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Work-load myth

Thumbnail image for Pierre Battah (2013)
How many hours do you really work each week?

It has become a badge of honour for some to cite the many hours they work claiming excessive demands, the impact of mobile technology and our 24-7 economy as the cause. A number of recent books and articles bemoan the state of our busy lives. Work life balance as an issue now occupies a lot of time and energy of HR departments and employee advocates. Rightfully so, as a lot of people are challenged by making work and life fit together, however, our perception of the number of hours we actually work may not be supported by the facts. It appears we have difficulty with the accuracy of work hours in the same way those who tell fishing stories are challenged to remember the size of their catch or the one that got away.

Statistics Canada reminds us that Canadians worked essentially the same number of hours in 2010 as in the 1990's. Yet another study cited by the Harvard Business Review establishes those who claim to work between 55 and 64 hours overestimate their work time by an average of 10 hours and those who claim 65 to 74 hours are off by an average of 20 hours. In case you are wondering, studies have established Canadians and Americans are very similar in this regard.

American academic John Robinson, a leader in the field of time use, has done extensive work that demonstrates some occupations are more prone to over estimation of their work hours. The highly educated, the skilled trades, managers and people in healthcare appear to overestimate the most. Food service people underestimate the most. People's perception of their work time when they answer questionnaires is markedly different from when they keep a precise diary. Are we really bad at estimating or are we intentionally inflating the numbers or both?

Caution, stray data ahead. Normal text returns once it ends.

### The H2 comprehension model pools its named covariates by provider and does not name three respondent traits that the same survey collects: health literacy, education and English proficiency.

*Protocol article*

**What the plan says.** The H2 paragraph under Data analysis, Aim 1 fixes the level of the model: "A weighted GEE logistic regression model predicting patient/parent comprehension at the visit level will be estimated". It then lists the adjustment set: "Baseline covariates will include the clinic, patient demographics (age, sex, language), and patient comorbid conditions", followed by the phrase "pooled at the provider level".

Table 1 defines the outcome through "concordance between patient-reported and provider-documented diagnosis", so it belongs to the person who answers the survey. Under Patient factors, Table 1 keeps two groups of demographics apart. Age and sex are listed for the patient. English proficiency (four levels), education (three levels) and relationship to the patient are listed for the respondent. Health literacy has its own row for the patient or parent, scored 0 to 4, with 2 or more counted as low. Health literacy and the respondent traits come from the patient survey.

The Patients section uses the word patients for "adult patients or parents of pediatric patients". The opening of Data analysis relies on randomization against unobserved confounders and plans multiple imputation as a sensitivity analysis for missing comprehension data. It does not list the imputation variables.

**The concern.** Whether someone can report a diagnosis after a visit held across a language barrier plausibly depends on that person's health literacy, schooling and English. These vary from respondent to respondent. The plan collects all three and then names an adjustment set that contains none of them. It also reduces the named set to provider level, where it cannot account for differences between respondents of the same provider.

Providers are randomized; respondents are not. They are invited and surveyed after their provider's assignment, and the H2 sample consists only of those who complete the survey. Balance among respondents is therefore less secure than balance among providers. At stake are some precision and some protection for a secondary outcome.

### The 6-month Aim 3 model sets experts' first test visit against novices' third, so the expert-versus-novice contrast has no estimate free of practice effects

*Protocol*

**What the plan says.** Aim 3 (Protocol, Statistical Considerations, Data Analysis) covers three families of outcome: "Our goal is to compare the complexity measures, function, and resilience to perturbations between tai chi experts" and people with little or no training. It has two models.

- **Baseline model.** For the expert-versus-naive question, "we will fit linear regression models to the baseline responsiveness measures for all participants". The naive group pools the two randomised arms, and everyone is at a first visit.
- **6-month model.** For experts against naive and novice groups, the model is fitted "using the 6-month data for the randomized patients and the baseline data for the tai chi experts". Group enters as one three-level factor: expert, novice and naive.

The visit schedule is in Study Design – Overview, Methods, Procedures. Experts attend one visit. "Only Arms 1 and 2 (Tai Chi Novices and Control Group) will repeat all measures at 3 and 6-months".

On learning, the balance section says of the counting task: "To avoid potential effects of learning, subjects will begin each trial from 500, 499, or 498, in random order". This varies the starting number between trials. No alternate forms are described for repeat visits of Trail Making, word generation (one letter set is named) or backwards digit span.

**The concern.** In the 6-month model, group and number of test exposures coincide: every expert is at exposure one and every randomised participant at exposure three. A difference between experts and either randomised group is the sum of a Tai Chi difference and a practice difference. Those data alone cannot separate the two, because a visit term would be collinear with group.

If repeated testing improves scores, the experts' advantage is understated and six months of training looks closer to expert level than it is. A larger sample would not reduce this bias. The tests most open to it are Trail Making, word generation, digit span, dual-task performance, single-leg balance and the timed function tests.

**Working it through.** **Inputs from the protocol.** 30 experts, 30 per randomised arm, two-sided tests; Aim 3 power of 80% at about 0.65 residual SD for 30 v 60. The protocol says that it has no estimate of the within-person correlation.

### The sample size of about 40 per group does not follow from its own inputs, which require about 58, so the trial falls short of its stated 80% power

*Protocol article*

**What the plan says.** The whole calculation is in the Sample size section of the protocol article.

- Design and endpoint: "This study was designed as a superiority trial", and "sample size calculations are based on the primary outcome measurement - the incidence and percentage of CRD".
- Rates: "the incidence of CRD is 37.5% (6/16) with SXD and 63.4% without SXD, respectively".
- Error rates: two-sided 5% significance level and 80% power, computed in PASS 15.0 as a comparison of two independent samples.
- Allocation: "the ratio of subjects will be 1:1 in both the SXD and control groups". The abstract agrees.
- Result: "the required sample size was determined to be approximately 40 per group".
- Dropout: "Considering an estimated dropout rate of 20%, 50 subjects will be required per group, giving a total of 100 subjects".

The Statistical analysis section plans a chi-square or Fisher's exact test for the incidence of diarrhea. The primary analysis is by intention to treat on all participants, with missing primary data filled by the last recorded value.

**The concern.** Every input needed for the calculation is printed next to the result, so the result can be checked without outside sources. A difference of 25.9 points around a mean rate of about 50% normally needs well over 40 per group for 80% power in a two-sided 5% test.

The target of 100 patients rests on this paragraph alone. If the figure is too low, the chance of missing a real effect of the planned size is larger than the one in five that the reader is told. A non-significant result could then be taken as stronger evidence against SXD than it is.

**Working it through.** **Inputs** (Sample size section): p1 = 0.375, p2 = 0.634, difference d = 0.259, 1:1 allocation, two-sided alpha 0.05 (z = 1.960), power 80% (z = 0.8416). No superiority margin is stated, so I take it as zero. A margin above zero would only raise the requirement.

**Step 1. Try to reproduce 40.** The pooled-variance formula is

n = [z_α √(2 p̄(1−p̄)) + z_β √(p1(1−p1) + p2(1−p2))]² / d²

The reasons why we overestimate vary from wanting to appear more industrious, to never wanting to admit to working less than others to the fear of appearing lazy in a work centered society. By the way, both men and women exaggerate the number of hours we do housework by 2 times so our stretching does not only apply to paid work.

The implications of our collective overestimations are very real. Employers, in fact entire countries are now putting in limitations on when the boss can send email in order to protect workers. A policy which at the surface appears to be helpful in the work-life balance struggle can actually be a detriment to employees choosing flexibility to respond to their work demands on a schedule that benefits them.

Clearly, many of us are working a lot, however as Laura Vanderkam's excellent book: 168 Hours: You Have More Time Than You Think reminds us, tracking how much time we really work (and how much time we spend doing everything else) is one of the keys to telling ourselves and others the facts. If work hours are excessive, having accurate data will make the conversation with the boss much more convincing. Accurate information should curb the tall tales about how much we work, and who knows, there may be time to do a little more fishing.

Listen to Pierre on Information Morning Moncton with Vanessa Blanch:

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Pierre Battah appears on Information Morning Moncton every Monday morning after the 7:30 news and sports. You can follow his blog at

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